Our Yiddish conversation group, or shmueskrayz, was launched at the beginning of the year and has been meeting once or twice a month ever since at bars and members’ private apartments. Our gatherings are casual and unstructured, and our conversations follow their own natural flow. The only rule is that we speak Yiddish the entire time. Interested Yiddish speakers of any level are always invited to get in touch with us and we will let you know the upcoming dates.
During the exhibition Plague | War | Mother Tongue, we are opening the group’s seventh meeting to the public. Anyone who speaks Yiddish (or has learned in the classroom and would like to try chatting out in the world) is welcome to show up spontaneously – no RSVP needed – and join our conversation.
In response to the war in Ukraine, which has deeply shaken us all, we adjusted the focus of our event on International Women’s Day. Many of the Yiddish poets we presented were born or lived in Ukraine. We spoke about their experiences with war, invasion, and displacement and emphasized their connections to Ukraine. We, YIDDISH Berlin, are unanimous in our support for all people living in Ukraine and used this event as an opportunity to raise awareness of Ukraine’s history and culture.
At the event, we also collected donations, which we used to acquire medications for people in need in Ukraine.
The program included recitations of poems and musical renditions of work by the following authors, all of them women:
Marina Alexeeva | Rivka Basman Ben-Hayim | Celia Dropkin | Irena Klepfisz | Rokhl H. Korn | Anna Margolin | Kadia Molodowsky | Miriam Ulinover | Debora Vogel
The participants included:
Arndt Beck | Patrick Farrell | Hilde Haberland | Sveta Kundish | KaterinaKuznetsova | Anna Rozenfeld | Jordan Lee Schnee | Jake Schneider | Maria Stazherova
On 31 October 2021 at 3 pm, YIDDISH BERLIN held a reading to remember two important Yiddish poets. On 29 October 1937, Meyshe Kulbak and Izi Kharik were summarily executed. They were among the first Yiddish writers to fall victim to Stalinist purges.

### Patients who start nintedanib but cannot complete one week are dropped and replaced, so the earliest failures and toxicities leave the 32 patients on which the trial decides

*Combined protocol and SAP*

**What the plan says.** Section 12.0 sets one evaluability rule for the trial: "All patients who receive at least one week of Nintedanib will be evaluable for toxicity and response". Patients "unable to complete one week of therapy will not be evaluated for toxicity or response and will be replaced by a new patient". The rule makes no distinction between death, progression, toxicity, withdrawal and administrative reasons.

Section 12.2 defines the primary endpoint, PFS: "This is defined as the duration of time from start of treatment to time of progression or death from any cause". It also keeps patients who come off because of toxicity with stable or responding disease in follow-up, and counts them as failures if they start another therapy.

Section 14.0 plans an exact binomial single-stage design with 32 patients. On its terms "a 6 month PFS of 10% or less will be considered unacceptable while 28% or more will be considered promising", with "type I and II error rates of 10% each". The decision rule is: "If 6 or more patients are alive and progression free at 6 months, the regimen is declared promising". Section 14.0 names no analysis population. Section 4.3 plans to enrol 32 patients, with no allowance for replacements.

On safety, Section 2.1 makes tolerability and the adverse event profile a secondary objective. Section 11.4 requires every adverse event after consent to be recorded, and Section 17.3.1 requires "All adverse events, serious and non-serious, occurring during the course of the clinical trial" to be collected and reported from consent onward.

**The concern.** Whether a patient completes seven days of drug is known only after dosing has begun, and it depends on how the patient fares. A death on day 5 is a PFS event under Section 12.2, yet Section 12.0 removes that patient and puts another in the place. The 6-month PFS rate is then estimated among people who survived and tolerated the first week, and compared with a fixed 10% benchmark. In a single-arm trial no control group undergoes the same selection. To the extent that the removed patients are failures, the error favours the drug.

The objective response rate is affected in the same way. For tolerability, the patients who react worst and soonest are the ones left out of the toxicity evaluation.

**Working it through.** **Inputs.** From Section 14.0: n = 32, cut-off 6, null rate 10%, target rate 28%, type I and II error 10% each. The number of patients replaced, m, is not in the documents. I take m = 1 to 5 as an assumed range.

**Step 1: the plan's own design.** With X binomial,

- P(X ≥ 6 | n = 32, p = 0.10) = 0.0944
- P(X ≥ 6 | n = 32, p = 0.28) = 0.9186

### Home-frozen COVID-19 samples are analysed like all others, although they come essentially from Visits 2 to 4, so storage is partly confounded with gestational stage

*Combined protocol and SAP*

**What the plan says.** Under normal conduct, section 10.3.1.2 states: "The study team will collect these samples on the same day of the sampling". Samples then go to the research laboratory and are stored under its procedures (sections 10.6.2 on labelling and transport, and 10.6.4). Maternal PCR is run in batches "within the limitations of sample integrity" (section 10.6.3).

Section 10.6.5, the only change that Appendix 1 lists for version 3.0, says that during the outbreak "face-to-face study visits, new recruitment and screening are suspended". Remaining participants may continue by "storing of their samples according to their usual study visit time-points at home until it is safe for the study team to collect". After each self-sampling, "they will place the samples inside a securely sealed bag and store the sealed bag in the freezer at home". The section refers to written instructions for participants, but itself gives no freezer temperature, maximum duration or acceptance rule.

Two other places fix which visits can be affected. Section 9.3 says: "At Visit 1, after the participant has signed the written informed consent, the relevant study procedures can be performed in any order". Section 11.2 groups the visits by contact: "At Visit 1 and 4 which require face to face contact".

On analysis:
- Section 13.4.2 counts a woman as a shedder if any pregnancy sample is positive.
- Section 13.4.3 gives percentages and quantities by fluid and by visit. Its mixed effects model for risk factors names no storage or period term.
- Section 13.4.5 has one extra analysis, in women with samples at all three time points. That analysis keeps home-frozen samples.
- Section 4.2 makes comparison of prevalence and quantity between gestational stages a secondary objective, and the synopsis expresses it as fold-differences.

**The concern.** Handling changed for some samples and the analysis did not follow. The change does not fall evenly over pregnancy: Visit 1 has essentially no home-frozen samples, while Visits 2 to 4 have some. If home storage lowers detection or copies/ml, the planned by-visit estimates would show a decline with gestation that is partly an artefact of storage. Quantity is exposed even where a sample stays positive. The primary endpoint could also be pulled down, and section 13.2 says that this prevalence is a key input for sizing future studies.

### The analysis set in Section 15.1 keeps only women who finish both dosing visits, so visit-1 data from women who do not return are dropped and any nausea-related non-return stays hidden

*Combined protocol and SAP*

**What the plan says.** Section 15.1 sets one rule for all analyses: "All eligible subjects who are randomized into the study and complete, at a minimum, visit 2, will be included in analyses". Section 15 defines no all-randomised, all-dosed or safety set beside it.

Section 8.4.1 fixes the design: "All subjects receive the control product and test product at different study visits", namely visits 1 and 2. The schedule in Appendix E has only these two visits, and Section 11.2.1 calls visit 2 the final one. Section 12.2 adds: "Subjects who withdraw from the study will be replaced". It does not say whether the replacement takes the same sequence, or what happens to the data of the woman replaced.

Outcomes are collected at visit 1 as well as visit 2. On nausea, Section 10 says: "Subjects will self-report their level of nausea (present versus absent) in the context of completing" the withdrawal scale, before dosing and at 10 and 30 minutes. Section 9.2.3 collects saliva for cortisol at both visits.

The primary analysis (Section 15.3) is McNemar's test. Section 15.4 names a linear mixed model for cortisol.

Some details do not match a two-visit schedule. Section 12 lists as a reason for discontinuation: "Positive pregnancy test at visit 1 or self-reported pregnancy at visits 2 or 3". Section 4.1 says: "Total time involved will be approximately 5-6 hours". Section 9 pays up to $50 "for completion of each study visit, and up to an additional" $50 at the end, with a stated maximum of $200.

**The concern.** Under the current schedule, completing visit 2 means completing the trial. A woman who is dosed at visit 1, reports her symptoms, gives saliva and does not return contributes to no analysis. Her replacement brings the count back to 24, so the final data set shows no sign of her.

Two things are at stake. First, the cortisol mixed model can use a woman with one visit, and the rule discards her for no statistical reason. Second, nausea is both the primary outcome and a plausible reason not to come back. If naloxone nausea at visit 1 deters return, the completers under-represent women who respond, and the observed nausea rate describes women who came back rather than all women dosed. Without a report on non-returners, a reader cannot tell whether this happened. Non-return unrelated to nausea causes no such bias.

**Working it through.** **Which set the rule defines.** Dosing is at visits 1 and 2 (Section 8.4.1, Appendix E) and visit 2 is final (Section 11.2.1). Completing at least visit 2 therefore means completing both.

Kulbak and Kharik were both born in Belarus – Raysn in Yiddish – where they spent much of their lives and where they were also murdered. The notion of home and finding home, as well as the tensions between the shtetl and the big city, were central themes for both poets.
Although their lives and their literature moved in rather different directions, they share many commonalities beyond the dark day of their death.
YIDDISH BERLIN read prose and poetry by Kulbak and Kharik (in Yiddish) as well as stories about the poets’ lives (in English).
Our event paid tribute to their immense literary legacy while celebrating living Yiddish culture.
In 1941 the Nazis arrived in the Lithuanian capital. They set about murdering Jewish people and destroying the rich cultural heritage of the city: its many Jewish libraries. A handful of Jewish intellectuals in the Vilnius ghetto bravely resisted by trying to save this heritage. They were called the Paper Brigade. Among them: Avrom Sutzkever.
On the basis of unseen archival material, interviews with protagonist and their descendents as well as historians, this documentary shines a light on an important chapter of spiritual resistance.
Director: Diane Perelsztejn, Belgium, France 2018, 60 min.
Sutzkever is one of the great poets of the twentieth century. I do not say this lightly. He is not a philosophical poet; there was no sophisticated philosophy in Jewish culture. Nor is he a descriptive poet; the language of Modernism was opposed to description, and the fictional worlds of Sutzkever’s poetry are presented through evocation and allusion rather than direct statement. But the language of his poetry — the profound sound orchestration and the metaphorical and mythopoeic imagery — is as dense, unmediated, and suggestive as that in the poetry of Mandelstam or Rilke. And his responses to historical reality are as sharp as any in the verse of Brecht. The paradoxical amalgam of these two extremes of twentieth-century poetry — self-focused poetic language and ideological engagement — is successful in Sutzkever’s work because both are presented through the events of the poet’s own biography.
Sutzkever: Life and Poetry, Intodruction to A. Sutzkever, Selected Prose and Poetry, Berkeley, Los Angeles, Oxford, 1991, p. 3
On the eve of Avrom Sutzkever’s 10th yortsayt we are commemorating him and his work.
Arndt Beck | Irad Ben Isaak | Horst Bernhardt | Patrick Farrell | Charles Green | Hilde Haberland | Sveta Kundish | Ekaterina Kuznetsova | Elisabeth Landenberger | Timothy McKeon | Anna Rozenfeld